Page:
Section 26: Use of common grazing
108.This section introduces a number of changes connected with common grazings and their uses.
109.Section 26(1) makes changes to section 50 of the 1993 Act. It inserts six new subsections which modify matters relating to consent by the owner and use of woodlands.
110.New section 50(2A) restricts the right of the owner of common grazing land to refuse consent for crofter forestry purposes by specifying the grounds on which consent may be refused. The grounds on which consent may be refused are intended to cover the situations in which there would be a loss or harm to the interests of the owner or a crofter if the planned crofter forestry scheme proceeded. It also specifies that a refusal of consent must be in writing giving reasons for refusal. New section 50(2B) further provides that a failure to give or refuse consent within 6 weeks is to be treated as refusal of consent. In the event that consent is refused or granted with conditions the crofters have the right to challenge that refusal of consent in the Land Court. New section 50(2C) specifies what the Land Court may do if it determines that the refusal of consent was unjustified or the conditions imposed are unreasonable.
111.New section 50(3A) requires the Commission to consult on receipt of an application for approval of a crofter forestry proposal and specifies who they must consult. New section 50(3B) clarifies the kinds of activity which might be included in using land as woodlands.
112.New section 50(3C) makes clear that responsibility for the cost of fencing land enclosed for crofter forestry and for subsequent maintenance, repair and renewal of that fence rests with the grazings committee or where there is no grazings committee with the crofters sharing in the grazing.
113.Section 26(2) inserts new sections 50A and 50B after section 50 in the 1993 Act. New section 50A provides scope for joint forestry ventures between the owner of the common grazing and crofters. It provides for the crofters and owner to make agreements which are binding on their successors and which can be amended at a later date only by agreement. It provides in section 50A(2) for the possibility of such agreements including existing trees. It also provides (new section 50A(3)) for a copy of such an agreement to be held by the Commission and in terms of section 50A(4) for such agreement to be amended by written agreement also lodged with the Commission. It also makes provision in new sections 50A(5) to (7) for the parties to resolve, in the Land Court, any disputes that arise as to value of the trees or the size of the entitlement to a share of the timber produced.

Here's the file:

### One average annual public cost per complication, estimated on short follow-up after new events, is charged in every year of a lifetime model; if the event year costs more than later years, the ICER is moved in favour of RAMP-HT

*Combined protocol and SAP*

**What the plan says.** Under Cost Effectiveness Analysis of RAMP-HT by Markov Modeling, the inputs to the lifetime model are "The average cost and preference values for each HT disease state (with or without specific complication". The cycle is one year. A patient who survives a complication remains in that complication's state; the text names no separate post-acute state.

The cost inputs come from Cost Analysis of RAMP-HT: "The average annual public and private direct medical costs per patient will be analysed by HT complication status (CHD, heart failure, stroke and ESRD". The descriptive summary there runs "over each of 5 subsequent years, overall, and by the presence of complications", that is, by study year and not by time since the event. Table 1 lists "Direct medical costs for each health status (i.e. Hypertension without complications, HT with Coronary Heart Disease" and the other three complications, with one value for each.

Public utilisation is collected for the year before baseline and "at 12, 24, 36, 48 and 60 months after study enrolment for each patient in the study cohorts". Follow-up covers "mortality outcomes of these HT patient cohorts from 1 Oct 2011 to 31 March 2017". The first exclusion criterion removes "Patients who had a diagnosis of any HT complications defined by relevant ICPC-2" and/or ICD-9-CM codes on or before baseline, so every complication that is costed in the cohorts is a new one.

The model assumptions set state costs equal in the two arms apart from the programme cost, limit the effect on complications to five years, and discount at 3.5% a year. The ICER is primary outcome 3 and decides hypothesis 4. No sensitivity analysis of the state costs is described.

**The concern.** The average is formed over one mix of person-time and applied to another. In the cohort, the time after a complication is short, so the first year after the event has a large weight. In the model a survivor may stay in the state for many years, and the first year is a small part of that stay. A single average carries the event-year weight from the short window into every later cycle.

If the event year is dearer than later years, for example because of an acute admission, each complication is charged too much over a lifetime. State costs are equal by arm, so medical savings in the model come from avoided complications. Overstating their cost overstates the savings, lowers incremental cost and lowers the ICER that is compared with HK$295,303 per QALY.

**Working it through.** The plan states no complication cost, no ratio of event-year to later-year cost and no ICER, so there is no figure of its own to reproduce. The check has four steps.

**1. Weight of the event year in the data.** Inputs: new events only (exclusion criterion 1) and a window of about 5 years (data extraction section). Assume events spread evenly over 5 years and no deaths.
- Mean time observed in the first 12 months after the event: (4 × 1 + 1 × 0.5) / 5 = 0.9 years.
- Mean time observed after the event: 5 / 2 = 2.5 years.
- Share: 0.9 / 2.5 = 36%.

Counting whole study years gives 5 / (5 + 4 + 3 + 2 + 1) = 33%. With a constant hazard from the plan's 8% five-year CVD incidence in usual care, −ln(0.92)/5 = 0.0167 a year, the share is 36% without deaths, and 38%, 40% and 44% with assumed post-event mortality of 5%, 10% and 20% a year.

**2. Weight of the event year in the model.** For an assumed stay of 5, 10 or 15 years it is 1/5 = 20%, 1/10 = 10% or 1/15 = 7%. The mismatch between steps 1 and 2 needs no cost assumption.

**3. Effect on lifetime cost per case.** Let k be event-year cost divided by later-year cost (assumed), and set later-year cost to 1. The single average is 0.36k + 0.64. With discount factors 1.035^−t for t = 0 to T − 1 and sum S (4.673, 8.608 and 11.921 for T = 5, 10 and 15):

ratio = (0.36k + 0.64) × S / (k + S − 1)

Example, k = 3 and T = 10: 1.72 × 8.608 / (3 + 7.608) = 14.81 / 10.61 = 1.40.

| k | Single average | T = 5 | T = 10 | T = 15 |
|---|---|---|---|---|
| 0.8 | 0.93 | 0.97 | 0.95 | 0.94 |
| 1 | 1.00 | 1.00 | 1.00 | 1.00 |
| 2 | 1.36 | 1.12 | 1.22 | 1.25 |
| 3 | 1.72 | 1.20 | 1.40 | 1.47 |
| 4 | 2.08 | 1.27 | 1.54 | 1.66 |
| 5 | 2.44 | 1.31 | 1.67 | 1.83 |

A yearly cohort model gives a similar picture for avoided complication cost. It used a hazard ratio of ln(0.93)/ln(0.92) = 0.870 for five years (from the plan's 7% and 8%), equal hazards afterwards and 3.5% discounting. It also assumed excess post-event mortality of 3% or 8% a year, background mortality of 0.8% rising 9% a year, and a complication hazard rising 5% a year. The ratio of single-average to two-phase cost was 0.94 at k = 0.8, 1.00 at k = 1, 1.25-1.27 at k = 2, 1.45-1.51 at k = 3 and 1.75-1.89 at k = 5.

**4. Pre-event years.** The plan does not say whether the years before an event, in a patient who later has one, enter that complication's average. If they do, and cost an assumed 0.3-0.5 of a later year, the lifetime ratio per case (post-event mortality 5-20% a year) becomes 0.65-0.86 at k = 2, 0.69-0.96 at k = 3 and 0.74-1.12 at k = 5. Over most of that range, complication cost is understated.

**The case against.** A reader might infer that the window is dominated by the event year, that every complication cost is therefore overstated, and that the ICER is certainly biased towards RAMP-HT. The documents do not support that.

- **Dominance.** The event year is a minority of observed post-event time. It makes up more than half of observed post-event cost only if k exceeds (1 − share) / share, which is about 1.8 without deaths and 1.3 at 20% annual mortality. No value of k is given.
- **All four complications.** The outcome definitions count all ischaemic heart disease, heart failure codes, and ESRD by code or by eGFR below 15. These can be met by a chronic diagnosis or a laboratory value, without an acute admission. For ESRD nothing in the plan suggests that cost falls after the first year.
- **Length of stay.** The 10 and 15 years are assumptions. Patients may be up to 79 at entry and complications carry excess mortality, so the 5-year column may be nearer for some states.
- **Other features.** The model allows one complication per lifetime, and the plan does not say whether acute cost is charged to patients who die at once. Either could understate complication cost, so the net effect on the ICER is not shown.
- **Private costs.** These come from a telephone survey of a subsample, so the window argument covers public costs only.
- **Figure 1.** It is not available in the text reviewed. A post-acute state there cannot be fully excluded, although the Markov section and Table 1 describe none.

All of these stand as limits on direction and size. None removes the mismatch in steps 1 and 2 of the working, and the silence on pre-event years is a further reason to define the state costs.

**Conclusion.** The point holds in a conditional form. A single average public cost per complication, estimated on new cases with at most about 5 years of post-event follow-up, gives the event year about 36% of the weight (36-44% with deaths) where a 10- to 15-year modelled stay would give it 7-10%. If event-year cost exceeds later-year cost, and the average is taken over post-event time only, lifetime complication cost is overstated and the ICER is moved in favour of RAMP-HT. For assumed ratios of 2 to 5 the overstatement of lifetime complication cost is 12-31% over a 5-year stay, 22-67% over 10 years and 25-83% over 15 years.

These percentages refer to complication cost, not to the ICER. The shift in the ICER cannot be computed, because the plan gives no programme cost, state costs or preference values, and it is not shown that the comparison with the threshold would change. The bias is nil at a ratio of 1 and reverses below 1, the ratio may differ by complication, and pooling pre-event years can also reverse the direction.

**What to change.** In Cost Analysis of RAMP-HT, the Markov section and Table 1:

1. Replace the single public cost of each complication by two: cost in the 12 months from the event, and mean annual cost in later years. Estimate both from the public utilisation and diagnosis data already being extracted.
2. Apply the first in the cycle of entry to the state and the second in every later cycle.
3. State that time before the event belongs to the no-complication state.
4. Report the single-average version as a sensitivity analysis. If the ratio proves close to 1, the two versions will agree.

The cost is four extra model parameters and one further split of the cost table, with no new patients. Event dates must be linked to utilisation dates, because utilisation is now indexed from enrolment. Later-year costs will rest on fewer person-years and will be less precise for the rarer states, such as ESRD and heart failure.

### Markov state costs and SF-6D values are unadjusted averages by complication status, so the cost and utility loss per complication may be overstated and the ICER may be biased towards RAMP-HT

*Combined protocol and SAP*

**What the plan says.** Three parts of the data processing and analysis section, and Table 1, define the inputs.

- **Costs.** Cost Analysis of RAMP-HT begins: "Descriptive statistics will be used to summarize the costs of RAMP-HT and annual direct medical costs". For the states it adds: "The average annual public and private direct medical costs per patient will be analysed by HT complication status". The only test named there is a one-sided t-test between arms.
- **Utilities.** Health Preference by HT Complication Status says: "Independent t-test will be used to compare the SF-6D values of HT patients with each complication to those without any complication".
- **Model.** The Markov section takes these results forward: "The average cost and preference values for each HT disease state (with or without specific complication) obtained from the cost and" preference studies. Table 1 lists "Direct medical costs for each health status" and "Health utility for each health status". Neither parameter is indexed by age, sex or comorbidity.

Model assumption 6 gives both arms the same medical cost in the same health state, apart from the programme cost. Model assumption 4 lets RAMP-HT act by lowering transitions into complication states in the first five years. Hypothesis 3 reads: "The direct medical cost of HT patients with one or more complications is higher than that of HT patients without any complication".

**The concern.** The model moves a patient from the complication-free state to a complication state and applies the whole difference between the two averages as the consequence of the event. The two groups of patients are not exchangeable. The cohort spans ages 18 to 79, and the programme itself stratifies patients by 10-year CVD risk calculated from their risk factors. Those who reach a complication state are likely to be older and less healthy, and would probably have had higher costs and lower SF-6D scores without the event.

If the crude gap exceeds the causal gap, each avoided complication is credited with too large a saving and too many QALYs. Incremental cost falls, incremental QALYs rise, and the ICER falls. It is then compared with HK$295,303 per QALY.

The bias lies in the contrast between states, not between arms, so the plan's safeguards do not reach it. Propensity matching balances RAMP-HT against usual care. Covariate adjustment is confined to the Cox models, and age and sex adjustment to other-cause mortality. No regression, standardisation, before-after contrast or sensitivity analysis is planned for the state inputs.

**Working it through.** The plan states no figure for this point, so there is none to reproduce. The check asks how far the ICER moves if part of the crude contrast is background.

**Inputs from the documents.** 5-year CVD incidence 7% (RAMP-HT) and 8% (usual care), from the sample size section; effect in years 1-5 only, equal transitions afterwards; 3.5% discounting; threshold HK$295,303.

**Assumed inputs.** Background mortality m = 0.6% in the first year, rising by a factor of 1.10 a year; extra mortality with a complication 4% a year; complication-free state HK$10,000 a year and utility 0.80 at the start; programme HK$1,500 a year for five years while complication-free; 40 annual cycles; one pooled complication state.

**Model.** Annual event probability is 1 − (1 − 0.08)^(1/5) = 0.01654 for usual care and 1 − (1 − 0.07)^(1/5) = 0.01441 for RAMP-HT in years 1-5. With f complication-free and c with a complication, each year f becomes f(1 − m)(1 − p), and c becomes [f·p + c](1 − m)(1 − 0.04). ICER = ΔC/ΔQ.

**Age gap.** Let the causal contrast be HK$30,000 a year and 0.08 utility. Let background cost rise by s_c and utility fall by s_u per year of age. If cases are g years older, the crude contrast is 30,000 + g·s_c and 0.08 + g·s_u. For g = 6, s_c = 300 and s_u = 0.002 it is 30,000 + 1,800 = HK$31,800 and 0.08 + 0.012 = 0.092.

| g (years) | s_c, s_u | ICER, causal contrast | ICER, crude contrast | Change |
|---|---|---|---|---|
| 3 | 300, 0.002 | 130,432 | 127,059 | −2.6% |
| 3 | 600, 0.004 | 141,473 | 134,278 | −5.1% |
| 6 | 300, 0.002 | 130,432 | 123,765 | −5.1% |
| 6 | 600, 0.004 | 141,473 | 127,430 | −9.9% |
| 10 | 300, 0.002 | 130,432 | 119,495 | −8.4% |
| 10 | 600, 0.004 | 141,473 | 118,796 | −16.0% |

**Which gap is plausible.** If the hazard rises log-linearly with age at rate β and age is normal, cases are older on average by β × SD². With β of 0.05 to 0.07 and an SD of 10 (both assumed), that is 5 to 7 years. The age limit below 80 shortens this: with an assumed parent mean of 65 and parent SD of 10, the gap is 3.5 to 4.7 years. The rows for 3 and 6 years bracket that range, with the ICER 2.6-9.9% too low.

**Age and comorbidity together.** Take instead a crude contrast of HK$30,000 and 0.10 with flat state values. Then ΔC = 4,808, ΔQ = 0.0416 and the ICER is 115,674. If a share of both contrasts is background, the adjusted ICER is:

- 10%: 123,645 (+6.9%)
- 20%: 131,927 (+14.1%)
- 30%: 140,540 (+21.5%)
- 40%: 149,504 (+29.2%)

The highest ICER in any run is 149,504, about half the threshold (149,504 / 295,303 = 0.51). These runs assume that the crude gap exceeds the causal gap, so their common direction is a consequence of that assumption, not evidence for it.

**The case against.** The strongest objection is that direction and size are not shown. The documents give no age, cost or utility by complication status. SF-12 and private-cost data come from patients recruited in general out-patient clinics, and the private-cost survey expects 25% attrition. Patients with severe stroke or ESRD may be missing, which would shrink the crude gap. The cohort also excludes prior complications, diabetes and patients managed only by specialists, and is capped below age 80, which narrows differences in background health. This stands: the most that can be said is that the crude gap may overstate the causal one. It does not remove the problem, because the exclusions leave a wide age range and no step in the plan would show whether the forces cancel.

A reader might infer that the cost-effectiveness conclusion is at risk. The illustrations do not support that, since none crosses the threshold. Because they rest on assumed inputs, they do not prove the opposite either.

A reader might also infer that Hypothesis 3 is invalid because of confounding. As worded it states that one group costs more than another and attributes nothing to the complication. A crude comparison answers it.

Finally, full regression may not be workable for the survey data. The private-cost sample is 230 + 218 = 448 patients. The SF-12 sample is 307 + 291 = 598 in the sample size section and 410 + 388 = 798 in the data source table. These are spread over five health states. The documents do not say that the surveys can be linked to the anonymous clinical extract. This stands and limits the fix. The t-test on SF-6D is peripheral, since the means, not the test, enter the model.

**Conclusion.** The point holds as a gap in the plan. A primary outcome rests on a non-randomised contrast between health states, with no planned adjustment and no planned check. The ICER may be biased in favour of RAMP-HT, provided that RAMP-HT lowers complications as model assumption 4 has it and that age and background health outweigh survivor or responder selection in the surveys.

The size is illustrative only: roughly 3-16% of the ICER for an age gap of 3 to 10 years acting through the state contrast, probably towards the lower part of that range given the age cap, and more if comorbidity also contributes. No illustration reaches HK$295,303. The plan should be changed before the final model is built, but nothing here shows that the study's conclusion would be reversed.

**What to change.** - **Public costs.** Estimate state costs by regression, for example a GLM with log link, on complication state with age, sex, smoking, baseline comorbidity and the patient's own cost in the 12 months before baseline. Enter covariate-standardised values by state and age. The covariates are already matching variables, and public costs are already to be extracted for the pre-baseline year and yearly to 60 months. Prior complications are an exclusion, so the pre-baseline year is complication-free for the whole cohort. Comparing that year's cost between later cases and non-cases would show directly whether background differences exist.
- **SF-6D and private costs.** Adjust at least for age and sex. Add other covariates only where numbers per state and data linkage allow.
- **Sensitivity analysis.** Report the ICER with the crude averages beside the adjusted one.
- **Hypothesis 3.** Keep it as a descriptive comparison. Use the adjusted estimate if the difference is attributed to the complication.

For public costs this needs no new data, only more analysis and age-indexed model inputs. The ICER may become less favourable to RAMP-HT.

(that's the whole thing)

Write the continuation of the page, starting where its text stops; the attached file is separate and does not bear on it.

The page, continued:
114.New section 50B provides that common grazings may be used by crofters for purposes other than those such as grazing, forestry, peat-cutting, use of seaweed and use of heather and grass for roofing which are currently permitted. This change in use would require agreement of those crofters with shares in a common grazing and approval of the Commission (the Commission decision would be subject to a right of appeal to the Land Court by a shareholder or the owner of the common grazing in terms of section 52A of the 1993 Act as inserted by section 33 of the Act).
115.New section 50B also creates a process for making and considering a proposal to put a common grazing to another use. New section 50B(1) identifies who may propose an alternative use for a part of the common grazing. New section 50B(2) provides that the proposed new use cannot be one which is detrimental to the current use of other parts of the common grazing or to the owner’s interests.
116.New sections 50B(4) to (6) set out requirements for convening a meeting of the grazings committee to consider a proposal, consultation with the owner before the meeting, making the owner’s views known to the meeting, voting rights, conducting the vote, declaring the result of the vote and communicating the details of the decision of the meeting and the detailed results of the vote to the owner after the meeting.
117.New sections 50B(7) to (11) specify how the Commission should consider the matter and reach a decision after allowing 28 days for receipt of objections. If that decision is to approve a proposal, new section 50B(11) provides how the Commission may deal with a proposal and if they approve the implementation of the proposal, how they may later review their decision.
118.New sections 50B(12) and (13) require the Commission to impose a condition requiring provision of a deer-proof barrier around the land affected by a proposal where the owner asks for it to be provided, the Commission consider that the implementation of the proposal would make the land more attractive to deer and there are deer management and/or environmental enhancement/protection reasons for doing so.
119.New sections 50B(14) and (15) provide how the Commission will communicate their decision.